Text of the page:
Library filed under Energy Policy from California
California officials are beginning to worry that the state's focus on transitioning to renewable-energy sources could lead to power shortages in the near term. The state has been so keen to develop renewables that relatively few conventional power generators, such as gas-fired plants, have been built lately. That risks a possible energy shortfall in certain places if the economy rebounds any time soon.
Prompted by outcry over a proposal to place a power transmission project through Solano and neighboring counties, Sen. Lois Wolk, D-Solano, has introduced legislation to close a loophole exempting local, publicly owned utilities from state oversight. ...Existing law requires that any person proposing to construct an electric transmission line must first obtain a certification from the Commission. However, local publicly owned electric utilities do not currently fall under this law, and thus lack oversight.
California's push for renewable power could prove costly to consumers. Gov. Arnold Schwarzenegger's plan to get one-third of the state's electricity from renewable sources by 2020 could cost $115 billion in new infrastructure, according to a report released Friday by the California Public Utilities Commission. Last year, a similar report from the commission estimated the cost at $60 billion.
The intent to prevent California's utilities from using out-of-state wind and solar generation to meet the new 33% RPS requirement is not obvious from the provisions of the bills. The exclusion results from a change in the requirements concerning the "delivery" of generation to California. Under California's current RPS legislation, in order to qualify as an eligible renewable energy resource such that California's utilities can count that generation against their RPS requirements, out-of-state generators are required to deliver the electricity to California simultaneous with its generation.
Harnessing the sun and the winds will be looked at Monday by the Mohave County Supervisors. The supervisors will look to hold a special workshop in the coming months dealing with renewable energy projects in Mohave County. No workshop has been scheduled, but, upon recommendation of the county planning and zoning board, one is highly likely.
While President Obama has made development of cleaner energy sources a priority, an effort is underway to close off a large swath of the Southern California desert to solar and wind energy projects. In a move that could pit environmentalists and alternative energy industries against each other, the senator wants hundreds of thousands of acres in California designated as a national monument.
But the company behind one of the two wind energy projects completed last year in California, which formally dedicates the project today, doesn't expect more than a handful of these projects to be built in California in the near future. ...Other states are eager to provide wind energy to Californians. A consultant's report presented to the California Energy Commission in late 2008 noted that large wind farms in Wyoming, Washington, Utah and Oregon are emerging as sources for municipal utilities seeking to meet state renewable standards.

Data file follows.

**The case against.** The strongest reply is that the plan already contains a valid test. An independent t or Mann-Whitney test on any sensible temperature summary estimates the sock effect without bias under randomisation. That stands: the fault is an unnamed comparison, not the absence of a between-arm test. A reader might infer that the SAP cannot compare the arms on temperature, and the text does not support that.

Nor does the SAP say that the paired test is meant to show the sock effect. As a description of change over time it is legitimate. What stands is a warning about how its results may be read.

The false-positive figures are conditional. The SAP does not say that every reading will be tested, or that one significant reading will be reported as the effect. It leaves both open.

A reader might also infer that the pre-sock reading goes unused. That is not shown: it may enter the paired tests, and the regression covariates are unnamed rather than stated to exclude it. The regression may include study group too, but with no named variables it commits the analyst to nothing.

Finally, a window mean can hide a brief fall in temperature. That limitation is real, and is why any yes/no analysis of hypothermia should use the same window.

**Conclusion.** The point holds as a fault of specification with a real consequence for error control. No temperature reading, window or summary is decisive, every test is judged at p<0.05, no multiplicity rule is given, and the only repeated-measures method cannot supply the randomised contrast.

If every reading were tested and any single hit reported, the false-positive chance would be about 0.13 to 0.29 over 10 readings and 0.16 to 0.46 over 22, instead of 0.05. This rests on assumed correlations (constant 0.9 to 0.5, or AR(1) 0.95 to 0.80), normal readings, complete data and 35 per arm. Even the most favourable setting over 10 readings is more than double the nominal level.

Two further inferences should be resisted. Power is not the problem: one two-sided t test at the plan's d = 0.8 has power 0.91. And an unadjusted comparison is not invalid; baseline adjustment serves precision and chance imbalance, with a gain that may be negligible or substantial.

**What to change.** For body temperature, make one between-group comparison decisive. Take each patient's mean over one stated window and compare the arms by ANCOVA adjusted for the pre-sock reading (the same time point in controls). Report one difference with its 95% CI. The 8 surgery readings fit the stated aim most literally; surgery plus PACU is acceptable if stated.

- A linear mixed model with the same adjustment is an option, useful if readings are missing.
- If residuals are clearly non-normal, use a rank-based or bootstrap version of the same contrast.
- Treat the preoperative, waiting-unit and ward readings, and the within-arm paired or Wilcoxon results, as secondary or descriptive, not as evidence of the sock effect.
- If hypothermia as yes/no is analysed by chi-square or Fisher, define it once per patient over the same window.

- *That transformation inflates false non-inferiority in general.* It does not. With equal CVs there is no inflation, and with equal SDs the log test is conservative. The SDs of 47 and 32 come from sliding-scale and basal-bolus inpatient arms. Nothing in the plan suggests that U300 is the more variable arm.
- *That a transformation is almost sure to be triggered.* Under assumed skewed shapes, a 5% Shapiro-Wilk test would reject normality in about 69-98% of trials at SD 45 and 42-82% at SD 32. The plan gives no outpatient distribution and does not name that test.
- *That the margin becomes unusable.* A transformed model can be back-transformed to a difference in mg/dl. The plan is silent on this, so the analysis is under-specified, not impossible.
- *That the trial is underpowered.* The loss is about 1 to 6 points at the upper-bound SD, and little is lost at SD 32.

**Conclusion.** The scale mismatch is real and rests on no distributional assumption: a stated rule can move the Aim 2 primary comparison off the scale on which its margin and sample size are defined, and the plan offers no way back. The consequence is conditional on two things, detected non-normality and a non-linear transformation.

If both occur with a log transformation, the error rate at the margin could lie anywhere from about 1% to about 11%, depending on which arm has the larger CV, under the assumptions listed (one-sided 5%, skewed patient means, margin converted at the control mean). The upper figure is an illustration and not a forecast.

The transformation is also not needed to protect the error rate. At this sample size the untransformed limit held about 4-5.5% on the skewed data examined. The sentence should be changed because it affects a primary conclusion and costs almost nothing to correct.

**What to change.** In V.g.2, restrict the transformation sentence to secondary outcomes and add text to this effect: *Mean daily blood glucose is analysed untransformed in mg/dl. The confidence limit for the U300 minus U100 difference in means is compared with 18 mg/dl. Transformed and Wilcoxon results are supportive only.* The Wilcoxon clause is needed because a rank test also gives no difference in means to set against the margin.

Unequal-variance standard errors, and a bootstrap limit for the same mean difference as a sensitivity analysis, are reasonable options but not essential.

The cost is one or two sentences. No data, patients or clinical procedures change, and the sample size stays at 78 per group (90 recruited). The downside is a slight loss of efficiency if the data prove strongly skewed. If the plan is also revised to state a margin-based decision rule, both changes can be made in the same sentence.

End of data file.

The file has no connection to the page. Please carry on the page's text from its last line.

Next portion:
California increasingly is depending on solar energy to meet its commitments to reduce greenhouse gas emissions under the state's landmark 2006 global warming law. According to regulators, utilities received 30% more bids for solar power projects in 2008 than in the previous year while wind farm proposals dropped by half and "very few" geothermal tenders were filed. The fact that utilities received 24,000 megawatts' worth of renewable energy bids last year (more than enough, if built, to meet the 33% renewable energy target) speaks to the frothy state of the market.
Federal approval could come early this year, after a seven-year fight with opponents, including environmentalist Robert F. Kennedy, Jr., who might see the towers on the horizon five miles offshore from their vacation homes. Will we have the same battles here, or will Marin accept the installation of renewable energy producing facilities "in our backyard"? Enthusiastic support for the abstract concept of renewable energy sources now meets the reality of what's on the ground.
Why has California basically stalled, while other states have forged ahead? I put the question to V. John White, executive director of the Center for Energy Efficiency and Renewable Technologies in Sacramento. First, Mr. White pointed out, California was the early leader in wind power - it installed several big projects in the 1980s (one of which, Altamont Pass, has been criticized for harming birds). Not much has happened since, however, and the fact that California moved early "means that the easy projects are already in," said Mr. White.
I must respectfully disagree with Chris Matalas of Apple Valley about the Apple Valley Town Council’s rejection of wind turbines. While I agree that renewable energy will be a part of our future, especially in the light of the current political (not scientific) imperatives, I am among many who consider wind farms a “blight” on the landscape.